“If people no longer qualify to stay in the UK according to their visa conditions, then they must be required to leave the country,” he said.
“Many staff perceived that quality of decision-making and controlling immigration were not as much of a priority for the UK Border Agency as generating income and providing customer service.”
Shadow immigration minister Gerry Sutcliffe said ministers were cutting 5,200 jobs at the agency at the “very time we need to improve enforcement and tackle illegal immigration.
“As the independent chief inspector’s report today makes clear, UKBA faces a resources challenge and the government is intent on making it worse,” he said.
Immigration Minister Mr Green agreed changes needed to be made to ensure the system was effective. He said:
“We do regulate sponsors properly, but obviously I’m very interested in what the chief inspector has to say and, if we do need to improve the UKBA systems, we will do so.”
He said communication among agency staff and the IT systems had been improved to ensure the system was moving “in the right direction”. Source: BBC.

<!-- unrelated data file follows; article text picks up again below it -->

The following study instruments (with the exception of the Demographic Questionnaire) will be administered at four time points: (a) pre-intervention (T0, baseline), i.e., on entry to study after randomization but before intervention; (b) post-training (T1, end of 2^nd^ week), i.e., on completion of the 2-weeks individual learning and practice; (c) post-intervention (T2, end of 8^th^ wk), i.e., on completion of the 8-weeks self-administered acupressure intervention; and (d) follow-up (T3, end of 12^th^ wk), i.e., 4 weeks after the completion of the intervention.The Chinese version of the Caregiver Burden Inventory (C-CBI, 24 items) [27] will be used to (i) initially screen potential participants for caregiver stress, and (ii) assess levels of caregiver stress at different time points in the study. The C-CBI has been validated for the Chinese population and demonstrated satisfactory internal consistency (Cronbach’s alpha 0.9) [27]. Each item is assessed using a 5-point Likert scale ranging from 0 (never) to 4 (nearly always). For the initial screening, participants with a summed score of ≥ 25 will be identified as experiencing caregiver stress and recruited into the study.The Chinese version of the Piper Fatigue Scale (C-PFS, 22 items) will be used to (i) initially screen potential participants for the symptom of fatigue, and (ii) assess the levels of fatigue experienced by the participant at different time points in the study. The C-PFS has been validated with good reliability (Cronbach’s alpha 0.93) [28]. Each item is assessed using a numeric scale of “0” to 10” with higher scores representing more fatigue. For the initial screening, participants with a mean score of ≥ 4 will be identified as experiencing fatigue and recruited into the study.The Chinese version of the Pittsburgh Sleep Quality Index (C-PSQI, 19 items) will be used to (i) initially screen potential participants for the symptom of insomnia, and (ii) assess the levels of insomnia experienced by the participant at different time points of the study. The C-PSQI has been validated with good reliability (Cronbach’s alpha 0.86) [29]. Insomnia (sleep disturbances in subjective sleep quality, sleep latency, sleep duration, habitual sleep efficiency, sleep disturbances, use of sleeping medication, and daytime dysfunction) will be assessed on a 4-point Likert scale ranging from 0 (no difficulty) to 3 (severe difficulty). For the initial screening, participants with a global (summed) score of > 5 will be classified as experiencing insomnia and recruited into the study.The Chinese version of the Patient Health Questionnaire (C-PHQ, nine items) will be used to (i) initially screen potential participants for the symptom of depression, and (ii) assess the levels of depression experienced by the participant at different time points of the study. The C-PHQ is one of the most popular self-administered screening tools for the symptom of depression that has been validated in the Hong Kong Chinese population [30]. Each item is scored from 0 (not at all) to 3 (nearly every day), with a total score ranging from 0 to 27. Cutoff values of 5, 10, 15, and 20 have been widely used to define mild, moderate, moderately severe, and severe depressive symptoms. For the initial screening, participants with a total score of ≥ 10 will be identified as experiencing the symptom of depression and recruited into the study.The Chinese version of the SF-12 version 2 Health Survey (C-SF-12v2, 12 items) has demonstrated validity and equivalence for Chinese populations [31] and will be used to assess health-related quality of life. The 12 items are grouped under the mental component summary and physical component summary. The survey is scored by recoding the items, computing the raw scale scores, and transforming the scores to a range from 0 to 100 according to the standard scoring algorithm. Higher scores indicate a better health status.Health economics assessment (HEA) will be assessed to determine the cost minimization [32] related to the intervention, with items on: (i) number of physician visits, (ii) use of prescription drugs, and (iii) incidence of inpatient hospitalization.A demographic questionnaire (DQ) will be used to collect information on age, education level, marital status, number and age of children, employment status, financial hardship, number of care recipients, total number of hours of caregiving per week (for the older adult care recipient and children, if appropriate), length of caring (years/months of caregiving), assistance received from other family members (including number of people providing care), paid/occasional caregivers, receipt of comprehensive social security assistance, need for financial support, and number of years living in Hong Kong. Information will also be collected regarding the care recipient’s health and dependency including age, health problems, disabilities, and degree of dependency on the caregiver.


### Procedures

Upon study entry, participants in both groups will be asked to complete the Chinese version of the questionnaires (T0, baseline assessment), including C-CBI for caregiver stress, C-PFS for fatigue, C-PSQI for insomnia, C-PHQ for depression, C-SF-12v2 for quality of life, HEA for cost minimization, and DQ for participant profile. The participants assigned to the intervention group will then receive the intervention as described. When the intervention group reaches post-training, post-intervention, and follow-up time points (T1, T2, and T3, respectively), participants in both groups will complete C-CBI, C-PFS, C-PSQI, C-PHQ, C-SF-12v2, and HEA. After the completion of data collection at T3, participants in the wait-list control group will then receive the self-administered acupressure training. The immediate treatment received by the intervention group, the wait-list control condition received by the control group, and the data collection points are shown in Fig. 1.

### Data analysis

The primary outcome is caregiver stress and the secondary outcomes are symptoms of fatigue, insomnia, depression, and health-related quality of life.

Immigration Matters Comment
This report confirms what most immigration advisers already know: Employers are making serious errors when issue certificates of employment (CoS) to migrant workers.
Cynthia Barker of Immigration Advisers’ Bison UK wrote last August:
‘UK employers are risking fines and the loss of their Tier 2 sponsorship by issuing a COS or ‘Certificates of Sponsorship’ (formerly known as work permits) to unqualified migrant workers.
‘During consultations with candidates and employers, we have noticed a lot of misunderstanding of the rules, which means that employment certificates are being given to Filipino workers without the proper checks being made on their experience and or qualifications.’
Immigration Adviser Evelie Padadac said:
‘Employers issue the certificates directly to the candidates who then consult us for further leave to remain. However, when looking through the paperwork, I frequently find that the candidate does not qualify under the Tier 2 rules.’